Corrections or additions?
This review by Jack Florek was prepared for the
April 18, 2001 edition of U.S. 1 Newspaper. All rights reserved.
Review: `Tons of Money’
Miss Benita Mullet: "The early bird catches the
worm, my dear." Louise Allington: "If there’s only one worm,
why should I spoil the market?"
Alan Ayckbourne’s 1980s adaptation of the 1920s farce, "Tons of
Money," has a bit less slapstick humor and physical comedy than
is generally found in your standard run-of-the-mill farce. But what
it lacks in door-slamming is more than made up for in witty and
dialogue. And Off-Broadstreet Theater has brought together a walloping
good cast that knows how to deliver a good line or a crooked sneer.
"Tons of Money," the Hopewell dessert theater’s second helping
of the season, runs Friday and Saturday evenings, with matinees on
Sundays, though Saturday, May 19.
The story is sweetly improbable. Aubrey Henry Maitland Allington (Gary
VanLieu) and his wife, Louise (Suzanne Houston), have been living
high on the hog for some time. Unfortunately, their high standard
of living has all been on credit, and the creditors are becoming
impatient. But when Aubrey suddenly gets word that he has inherited
$470,000, all their troubles seem solved. Unfortunately the Allingtons
are so deep in debt that if they were pay their creditors there be
would nothing left for them to splurge with. So they decide to come
up with a plan to get the credit hounds off their back and still keep
To their delight, they discover a clause in the will that states that
if Aubrey were to pass from this mortal coil, his long missing cousin,
George Maitland, would inherit the money. George has been presumed
dead for many years, and this is the heart of the Allingtons’ scheme.
Aubrey decides to fake his own death, with the help of his wife
and then come back under the guise of Cousin George to collect the
But of course, as in any farce, nothing goes the way it is planned,
and there is a host of charmingly improbable misunderstandings that
fuel the play and help keep the comic sparks flying.
Producing a farce is a high-risk venture because it needs to run as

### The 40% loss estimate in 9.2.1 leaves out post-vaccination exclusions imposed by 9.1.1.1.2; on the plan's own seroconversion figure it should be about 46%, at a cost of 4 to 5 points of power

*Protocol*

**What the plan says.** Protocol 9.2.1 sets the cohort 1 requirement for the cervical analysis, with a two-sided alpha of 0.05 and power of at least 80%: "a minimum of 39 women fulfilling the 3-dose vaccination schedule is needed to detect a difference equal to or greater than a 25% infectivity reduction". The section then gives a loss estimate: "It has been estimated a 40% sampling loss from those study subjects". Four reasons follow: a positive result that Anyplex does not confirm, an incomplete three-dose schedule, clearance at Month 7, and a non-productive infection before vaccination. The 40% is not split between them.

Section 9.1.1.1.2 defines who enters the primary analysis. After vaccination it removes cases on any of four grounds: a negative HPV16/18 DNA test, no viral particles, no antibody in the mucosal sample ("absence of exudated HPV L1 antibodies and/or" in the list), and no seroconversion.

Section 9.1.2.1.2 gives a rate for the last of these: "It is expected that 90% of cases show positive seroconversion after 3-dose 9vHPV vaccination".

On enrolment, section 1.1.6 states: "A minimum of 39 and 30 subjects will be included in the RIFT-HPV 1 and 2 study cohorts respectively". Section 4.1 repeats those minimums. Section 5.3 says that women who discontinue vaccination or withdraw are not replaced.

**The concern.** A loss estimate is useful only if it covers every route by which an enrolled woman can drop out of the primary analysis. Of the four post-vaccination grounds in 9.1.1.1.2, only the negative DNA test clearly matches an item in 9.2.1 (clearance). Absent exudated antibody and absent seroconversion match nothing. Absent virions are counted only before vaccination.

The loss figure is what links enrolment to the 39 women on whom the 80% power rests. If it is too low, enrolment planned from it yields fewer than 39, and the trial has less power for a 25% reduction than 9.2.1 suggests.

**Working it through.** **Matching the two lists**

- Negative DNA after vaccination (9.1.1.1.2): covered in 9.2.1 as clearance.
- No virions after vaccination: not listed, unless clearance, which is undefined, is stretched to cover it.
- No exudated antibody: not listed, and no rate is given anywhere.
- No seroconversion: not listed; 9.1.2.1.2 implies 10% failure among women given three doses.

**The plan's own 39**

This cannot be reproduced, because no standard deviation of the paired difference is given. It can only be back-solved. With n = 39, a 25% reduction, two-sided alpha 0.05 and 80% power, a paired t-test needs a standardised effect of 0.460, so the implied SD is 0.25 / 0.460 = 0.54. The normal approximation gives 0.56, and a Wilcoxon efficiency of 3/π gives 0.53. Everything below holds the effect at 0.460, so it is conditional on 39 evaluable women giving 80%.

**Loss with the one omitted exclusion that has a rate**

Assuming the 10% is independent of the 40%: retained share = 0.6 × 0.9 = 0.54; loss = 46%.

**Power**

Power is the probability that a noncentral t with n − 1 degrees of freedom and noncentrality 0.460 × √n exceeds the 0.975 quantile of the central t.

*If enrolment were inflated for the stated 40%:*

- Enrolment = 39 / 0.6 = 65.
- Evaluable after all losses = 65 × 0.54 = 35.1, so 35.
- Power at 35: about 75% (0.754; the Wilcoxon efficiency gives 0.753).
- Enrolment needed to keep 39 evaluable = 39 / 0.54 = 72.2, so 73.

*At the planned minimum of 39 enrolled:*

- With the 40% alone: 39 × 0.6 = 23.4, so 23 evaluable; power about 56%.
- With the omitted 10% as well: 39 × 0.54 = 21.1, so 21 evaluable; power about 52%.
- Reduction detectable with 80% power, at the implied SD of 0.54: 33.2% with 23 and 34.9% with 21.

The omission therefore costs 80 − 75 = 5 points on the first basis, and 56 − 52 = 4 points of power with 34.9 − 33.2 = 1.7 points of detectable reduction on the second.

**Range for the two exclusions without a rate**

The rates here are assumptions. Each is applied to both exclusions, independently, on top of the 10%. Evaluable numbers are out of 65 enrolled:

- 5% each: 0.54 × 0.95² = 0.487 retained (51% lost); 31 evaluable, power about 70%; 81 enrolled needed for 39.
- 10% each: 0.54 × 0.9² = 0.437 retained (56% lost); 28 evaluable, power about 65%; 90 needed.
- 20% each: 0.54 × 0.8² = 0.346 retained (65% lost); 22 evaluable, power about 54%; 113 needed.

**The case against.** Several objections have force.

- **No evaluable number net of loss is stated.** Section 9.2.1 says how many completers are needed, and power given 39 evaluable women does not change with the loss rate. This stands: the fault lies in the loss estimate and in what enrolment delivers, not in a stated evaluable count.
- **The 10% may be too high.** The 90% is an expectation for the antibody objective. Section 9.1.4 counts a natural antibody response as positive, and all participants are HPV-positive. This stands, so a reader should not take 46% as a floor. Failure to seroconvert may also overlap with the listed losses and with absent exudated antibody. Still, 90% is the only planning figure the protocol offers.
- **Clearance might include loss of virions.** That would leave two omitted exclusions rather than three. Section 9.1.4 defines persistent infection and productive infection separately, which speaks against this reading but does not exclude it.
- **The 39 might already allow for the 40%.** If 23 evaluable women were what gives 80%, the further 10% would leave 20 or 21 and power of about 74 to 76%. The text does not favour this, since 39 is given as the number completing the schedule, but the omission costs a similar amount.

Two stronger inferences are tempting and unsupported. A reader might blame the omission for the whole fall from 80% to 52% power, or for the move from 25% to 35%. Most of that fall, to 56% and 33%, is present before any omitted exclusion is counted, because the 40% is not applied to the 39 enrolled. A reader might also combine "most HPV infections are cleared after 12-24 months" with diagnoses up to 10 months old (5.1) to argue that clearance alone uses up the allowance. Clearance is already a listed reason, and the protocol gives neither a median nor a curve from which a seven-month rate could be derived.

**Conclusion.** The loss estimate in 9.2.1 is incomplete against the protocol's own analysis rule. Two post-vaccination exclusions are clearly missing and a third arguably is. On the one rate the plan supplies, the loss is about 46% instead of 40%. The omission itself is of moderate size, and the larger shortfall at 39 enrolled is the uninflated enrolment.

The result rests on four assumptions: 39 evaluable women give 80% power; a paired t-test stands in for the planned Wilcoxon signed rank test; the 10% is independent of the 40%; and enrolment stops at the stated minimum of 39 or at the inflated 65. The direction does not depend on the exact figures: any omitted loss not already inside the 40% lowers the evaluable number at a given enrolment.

smoothly as a race car in order to keep from falling flat. This
a highly skilled cast, which is what this production has. But
is especially fortunate in that while each actor is very funny, they
are also individually unique, and all complement one another’s style,
making a tasty comic soup.
Gary VanLieu is grandly goofy as Aubrey. He seems to have a kind of
rubber-face that bounces from little boy innocence to raw greed to
blown-up confusion at the flick of a wick. Suzanne Houston as Louise
Allington is quick to put on a pout or curl her face into a sneer
that can hit her target from across a crowded stage. Together they
make a pleasing comic pair, with the chemistry to appear believable
as a couple (no small feat) with a knack for hitting their comic
just at the right moment.
Rob Pherson as the Allingtons’ butler is equally
and is very funny in a quite different way. His brand of comedy is
to allow things to just happen around him, in an understated way,
and let his dead-pan looks take care of the rest. This gives the
the opportunity to see the play in a slightly different light,
their response off of his. Catherine Rowe as the Allingtons’ maid
plays nicely off of Pherson’s understated comic gifts, flitting about
him like a butterfly.
Michael Lawrence as the solicitor has a frantic manner about him that
puts him in a different comic ballpark. He seems calm on the outside
but inside there lurks a hepped-up Daffy Duck waiting to escape.
Adding a gentle sexiness to the show is Candace Gallagher as Louise’s
slightly bawdy friend Jean. June Connerton is also a comic plus as
the stuck-in-her-own-head Miss Benita Mullett. Scott Hubscher, as
Giles the gardener, has a strong presence that grabs attention as
soon as he walks out on stage. Together, the ensemble creates a warmth
that adds much to the production.
Robert Thick as director does an excellent job both reining in and
focusing this high-potency comic hodgepodge. Although he allows every
character their moment in the spotlight, no one overstays their
or strays off the straight and narrow path required to create an
comedy. Another subtle plus is that Thick has not allowed any of the
characters to become caricatures by stepping into flat-out zaniness,
nor has he permitted them more than a grain of sarcasm. This gives
the audience the chance to enter the play on their own terms, while
also giving the show a lot of heart
British director Peter Hall once said that to play Ayckbourne well,
"you have to dig deep, be serious, and then get laughed at."
That is exactly what Thick and his cast have accomplished.
— Jack Florek
Greenwood Avenue, Hopewell, 609-466-2766. $20.50 & $22. Fridays
Sundays, until May 19.
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